Wine license change

Brett Glass brett at
Sat Feb 9 22:06:34 CST 2002

At 07:31 PM 2/9/2002, David Elliott wrote:

>No, proprietary.  You can both sell and develop free software as a commercial entity.  

You can sell *discs* on which there are copies of GPLed software for money.
You cannot license GPLed software for money, however. The license prohibits
this. Again: while the plastic disc can be a commercial product, GPLed 
software cannot be commercial. 

>I see you seemed to concede my point that you only need show the symbols you are exporting.

Not so. Object files also contain other information, including symbolic
information for debuggers and other information that makes the code
not only easier to link but easier to disassemble.

>This is classic FUD.  Fits the definition perfectly.  Fear, Uncertainty, and Doubt.

What I'm saying is not FUD at all. It is simply true according to the basic 
principles of copyright law. It's been affirmed by several lawyers we've 
consulted. No programmer who writes commercial software can look at GPLed 
code without creating huge risks for himself and his organization.

But while we're on the subject of FUD: One of the FSF's primary ways 
of advancing its agenda is by spreading FUD. 

One of its most common scare tactics is to claim that anyone who uses
publicly available code in a program for which he or she does not reveal
code is "taking it private" or "closing" it. This is complete FUD, since
the original source is still available.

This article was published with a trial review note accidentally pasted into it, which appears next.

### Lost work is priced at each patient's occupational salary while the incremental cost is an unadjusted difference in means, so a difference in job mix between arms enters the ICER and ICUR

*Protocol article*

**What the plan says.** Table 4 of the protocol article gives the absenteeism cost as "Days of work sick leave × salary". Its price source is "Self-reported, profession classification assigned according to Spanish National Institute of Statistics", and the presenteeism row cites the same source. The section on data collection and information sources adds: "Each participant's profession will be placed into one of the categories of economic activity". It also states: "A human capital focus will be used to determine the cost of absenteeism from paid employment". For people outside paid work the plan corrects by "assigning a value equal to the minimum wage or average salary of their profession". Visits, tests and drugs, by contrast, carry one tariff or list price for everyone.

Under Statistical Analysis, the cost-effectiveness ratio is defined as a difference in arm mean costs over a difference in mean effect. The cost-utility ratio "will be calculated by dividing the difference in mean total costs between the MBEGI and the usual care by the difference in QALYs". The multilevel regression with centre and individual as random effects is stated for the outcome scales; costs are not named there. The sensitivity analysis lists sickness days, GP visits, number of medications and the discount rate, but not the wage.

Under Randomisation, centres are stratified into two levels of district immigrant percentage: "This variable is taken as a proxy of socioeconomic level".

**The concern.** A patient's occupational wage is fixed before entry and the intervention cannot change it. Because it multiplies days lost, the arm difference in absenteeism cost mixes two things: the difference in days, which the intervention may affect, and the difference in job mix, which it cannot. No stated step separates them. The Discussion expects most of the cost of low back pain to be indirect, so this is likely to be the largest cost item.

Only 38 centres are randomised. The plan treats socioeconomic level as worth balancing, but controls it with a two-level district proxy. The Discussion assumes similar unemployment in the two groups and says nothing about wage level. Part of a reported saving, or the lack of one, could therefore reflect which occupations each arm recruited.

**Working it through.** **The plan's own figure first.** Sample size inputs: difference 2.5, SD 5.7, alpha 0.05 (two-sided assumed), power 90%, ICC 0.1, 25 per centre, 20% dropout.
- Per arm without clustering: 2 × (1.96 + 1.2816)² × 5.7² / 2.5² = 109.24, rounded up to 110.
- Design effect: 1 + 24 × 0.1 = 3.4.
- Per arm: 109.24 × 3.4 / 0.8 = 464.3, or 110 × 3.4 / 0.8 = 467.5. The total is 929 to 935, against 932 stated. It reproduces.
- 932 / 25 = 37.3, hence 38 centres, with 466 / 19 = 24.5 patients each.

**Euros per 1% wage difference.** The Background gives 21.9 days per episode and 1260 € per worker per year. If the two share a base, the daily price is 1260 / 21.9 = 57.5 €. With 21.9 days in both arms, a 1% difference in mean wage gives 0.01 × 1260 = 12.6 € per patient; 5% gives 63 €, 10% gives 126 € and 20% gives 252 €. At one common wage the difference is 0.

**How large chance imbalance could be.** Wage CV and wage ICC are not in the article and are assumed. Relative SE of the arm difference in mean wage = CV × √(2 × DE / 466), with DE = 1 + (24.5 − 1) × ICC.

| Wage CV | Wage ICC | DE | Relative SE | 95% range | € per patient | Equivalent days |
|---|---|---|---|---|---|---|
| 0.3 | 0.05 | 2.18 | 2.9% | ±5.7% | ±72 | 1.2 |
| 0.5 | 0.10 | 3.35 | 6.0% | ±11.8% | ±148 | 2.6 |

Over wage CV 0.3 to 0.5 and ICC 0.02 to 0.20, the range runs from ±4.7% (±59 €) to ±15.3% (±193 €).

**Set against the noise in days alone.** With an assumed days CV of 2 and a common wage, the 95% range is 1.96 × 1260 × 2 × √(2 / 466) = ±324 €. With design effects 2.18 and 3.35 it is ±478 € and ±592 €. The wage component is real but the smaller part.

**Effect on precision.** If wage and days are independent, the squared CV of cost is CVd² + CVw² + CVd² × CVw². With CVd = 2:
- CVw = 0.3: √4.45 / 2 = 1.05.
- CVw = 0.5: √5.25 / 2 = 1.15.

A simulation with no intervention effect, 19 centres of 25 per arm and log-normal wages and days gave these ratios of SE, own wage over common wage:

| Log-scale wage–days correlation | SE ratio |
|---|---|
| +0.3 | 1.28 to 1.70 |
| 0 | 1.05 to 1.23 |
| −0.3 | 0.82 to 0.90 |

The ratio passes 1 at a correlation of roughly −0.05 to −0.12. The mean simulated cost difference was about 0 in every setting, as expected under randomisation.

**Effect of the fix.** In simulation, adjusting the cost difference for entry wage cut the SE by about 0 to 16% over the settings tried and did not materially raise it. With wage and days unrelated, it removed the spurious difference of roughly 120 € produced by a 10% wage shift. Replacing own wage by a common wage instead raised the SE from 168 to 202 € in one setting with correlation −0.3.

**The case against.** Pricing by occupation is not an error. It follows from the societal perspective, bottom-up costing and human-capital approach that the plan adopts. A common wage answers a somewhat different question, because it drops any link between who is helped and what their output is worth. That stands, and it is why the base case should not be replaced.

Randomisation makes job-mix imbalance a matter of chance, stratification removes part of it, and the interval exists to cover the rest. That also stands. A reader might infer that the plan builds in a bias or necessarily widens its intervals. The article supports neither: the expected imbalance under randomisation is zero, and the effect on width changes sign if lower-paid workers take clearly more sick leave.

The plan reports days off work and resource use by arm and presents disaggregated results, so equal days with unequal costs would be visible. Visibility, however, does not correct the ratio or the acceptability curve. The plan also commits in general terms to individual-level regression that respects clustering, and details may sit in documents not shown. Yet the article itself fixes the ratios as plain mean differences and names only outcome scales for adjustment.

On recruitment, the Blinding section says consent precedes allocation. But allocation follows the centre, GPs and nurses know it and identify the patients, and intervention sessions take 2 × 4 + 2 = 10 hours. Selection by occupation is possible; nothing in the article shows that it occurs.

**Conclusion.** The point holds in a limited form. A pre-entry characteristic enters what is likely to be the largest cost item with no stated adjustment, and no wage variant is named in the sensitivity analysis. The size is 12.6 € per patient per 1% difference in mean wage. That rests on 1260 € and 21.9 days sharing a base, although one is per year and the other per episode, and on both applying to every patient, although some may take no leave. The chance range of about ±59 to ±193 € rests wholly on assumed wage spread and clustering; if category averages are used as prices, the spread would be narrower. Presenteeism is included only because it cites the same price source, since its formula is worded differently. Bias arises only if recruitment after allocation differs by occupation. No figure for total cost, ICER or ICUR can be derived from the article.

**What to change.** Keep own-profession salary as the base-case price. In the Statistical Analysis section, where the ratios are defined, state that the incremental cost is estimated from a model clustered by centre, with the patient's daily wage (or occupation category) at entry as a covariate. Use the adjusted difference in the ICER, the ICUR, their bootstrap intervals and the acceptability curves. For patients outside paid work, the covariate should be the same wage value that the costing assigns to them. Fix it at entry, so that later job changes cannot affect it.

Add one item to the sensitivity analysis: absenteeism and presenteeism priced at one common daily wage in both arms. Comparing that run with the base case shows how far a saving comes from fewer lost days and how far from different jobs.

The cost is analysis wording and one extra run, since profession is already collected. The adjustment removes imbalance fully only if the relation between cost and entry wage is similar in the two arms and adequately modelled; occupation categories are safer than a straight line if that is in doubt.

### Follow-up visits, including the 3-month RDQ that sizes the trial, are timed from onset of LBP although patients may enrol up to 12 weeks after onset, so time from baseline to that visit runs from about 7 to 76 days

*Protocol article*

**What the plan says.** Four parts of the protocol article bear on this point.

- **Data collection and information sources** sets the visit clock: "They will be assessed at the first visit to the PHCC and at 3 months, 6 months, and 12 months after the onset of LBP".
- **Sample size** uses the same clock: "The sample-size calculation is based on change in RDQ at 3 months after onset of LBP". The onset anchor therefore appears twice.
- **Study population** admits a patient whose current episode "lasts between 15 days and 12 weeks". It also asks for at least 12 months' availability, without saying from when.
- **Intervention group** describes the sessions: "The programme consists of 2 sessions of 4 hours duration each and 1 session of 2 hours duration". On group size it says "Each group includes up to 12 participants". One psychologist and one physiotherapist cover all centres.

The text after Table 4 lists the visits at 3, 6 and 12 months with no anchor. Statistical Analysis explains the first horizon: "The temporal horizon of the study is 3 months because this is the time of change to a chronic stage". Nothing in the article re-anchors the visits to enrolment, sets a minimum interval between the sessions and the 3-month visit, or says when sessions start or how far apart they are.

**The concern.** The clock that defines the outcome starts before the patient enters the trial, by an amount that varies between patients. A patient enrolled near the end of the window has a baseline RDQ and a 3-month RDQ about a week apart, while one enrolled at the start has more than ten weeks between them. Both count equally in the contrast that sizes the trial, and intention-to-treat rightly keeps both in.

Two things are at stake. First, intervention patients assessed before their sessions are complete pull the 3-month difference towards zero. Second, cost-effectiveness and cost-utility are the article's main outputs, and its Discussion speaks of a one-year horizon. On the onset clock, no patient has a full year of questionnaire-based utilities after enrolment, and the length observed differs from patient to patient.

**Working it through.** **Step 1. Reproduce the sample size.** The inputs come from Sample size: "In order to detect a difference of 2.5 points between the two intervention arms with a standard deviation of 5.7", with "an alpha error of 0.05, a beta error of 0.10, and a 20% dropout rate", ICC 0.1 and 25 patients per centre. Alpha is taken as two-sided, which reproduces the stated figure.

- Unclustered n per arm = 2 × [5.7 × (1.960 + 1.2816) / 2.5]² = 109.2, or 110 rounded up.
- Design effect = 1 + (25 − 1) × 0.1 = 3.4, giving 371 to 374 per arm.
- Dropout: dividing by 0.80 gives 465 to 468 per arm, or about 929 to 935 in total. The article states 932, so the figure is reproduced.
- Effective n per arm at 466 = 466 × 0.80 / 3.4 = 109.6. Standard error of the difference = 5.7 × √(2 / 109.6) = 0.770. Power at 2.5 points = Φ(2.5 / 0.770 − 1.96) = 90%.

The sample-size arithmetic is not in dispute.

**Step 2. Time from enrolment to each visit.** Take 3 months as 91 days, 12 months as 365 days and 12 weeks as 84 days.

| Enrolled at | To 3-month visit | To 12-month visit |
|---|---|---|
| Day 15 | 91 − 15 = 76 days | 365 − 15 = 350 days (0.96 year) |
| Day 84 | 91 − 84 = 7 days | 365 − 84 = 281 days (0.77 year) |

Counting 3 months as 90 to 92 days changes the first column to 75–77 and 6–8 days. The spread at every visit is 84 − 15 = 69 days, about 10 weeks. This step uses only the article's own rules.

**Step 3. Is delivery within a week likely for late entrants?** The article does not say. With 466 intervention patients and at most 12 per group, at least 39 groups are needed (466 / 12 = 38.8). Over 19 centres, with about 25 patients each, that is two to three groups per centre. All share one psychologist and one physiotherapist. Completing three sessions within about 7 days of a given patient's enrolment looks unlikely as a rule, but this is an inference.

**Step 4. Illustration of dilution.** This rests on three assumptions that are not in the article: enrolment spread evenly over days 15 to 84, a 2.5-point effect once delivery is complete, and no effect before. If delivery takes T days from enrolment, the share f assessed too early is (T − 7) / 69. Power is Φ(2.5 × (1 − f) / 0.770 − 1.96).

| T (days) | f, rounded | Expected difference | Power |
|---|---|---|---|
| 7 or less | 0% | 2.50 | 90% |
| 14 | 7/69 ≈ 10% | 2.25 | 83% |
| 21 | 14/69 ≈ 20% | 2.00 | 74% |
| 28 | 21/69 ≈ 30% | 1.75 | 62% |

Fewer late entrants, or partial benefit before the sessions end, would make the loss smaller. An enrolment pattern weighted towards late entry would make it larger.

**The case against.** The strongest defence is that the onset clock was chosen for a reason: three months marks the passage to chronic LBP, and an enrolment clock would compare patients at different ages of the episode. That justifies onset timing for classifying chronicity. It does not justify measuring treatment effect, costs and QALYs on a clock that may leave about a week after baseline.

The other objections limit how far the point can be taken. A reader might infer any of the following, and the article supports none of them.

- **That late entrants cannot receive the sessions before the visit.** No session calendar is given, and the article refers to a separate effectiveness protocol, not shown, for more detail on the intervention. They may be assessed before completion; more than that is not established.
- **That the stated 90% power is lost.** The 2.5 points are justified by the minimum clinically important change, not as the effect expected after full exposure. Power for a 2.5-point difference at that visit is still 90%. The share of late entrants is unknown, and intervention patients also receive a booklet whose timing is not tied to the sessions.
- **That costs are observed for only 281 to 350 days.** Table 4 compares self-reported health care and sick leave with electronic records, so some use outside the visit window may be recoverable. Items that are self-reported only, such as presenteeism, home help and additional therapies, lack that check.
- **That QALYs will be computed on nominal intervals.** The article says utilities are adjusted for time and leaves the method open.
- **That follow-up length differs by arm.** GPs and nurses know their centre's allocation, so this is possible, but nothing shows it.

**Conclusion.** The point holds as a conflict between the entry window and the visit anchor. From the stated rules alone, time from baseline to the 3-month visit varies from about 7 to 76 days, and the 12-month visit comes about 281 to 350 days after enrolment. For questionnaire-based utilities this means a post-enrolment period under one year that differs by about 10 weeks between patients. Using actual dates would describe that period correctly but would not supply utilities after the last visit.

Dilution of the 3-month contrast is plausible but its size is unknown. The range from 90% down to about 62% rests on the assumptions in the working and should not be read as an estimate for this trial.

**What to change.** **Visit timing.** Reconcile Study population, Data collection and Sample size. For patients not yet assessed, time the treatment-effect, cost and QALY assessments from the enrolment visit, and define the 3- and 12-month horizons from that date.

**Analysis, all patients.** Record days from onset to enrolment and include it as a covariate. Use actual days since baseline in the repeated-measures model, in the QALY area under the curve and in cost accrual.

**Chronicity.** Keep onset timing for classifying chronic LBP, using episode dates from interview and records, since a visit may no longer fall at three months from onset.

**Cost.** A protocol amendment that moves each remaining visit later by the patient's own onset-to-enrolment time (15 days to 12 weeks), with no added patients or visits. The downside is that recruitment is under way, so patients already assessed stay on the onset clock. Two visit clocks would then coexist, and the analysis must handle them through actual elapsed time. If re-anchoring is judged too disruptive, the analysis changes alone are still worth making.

>The FSFs purpose and goals are irrelevant.  

They are quite relevant. Jeremy White said, in an earlier message, that 
he had consulted with Eben Moglen, the FSF's attorney. Moglen's goal is
not to help the WINE project but to advance the FSF's agenda even if
it hurts the WINE project.

>The Wine developers purpose and goals are what is relevant.

Both are relevant. If they adopt the FSF's license, the WINE developers
will be advancing the FSF's agenda at their own expense.

>I see you are clearly interested in not helping Wine, but instead making 
>sure that Wine stays both free software 

It is important for it to be truly free software, not "fake" free software
(i.e. licensed under the FSF's licenses).

>and free for you to fold into proprietary products.

I have no interest in folding WINE into any product of my own. However,
I take an interest in this discussion because I would like to be able to 
recommend WINE to my clients and readers, to fix bugs in it, and perhaps
to contribute to it. I will not be able to do any of these things if
it is licensed under one of the FSF's licenses (or any other that is 
similarly discriminatory and viral).

--Brett Glass

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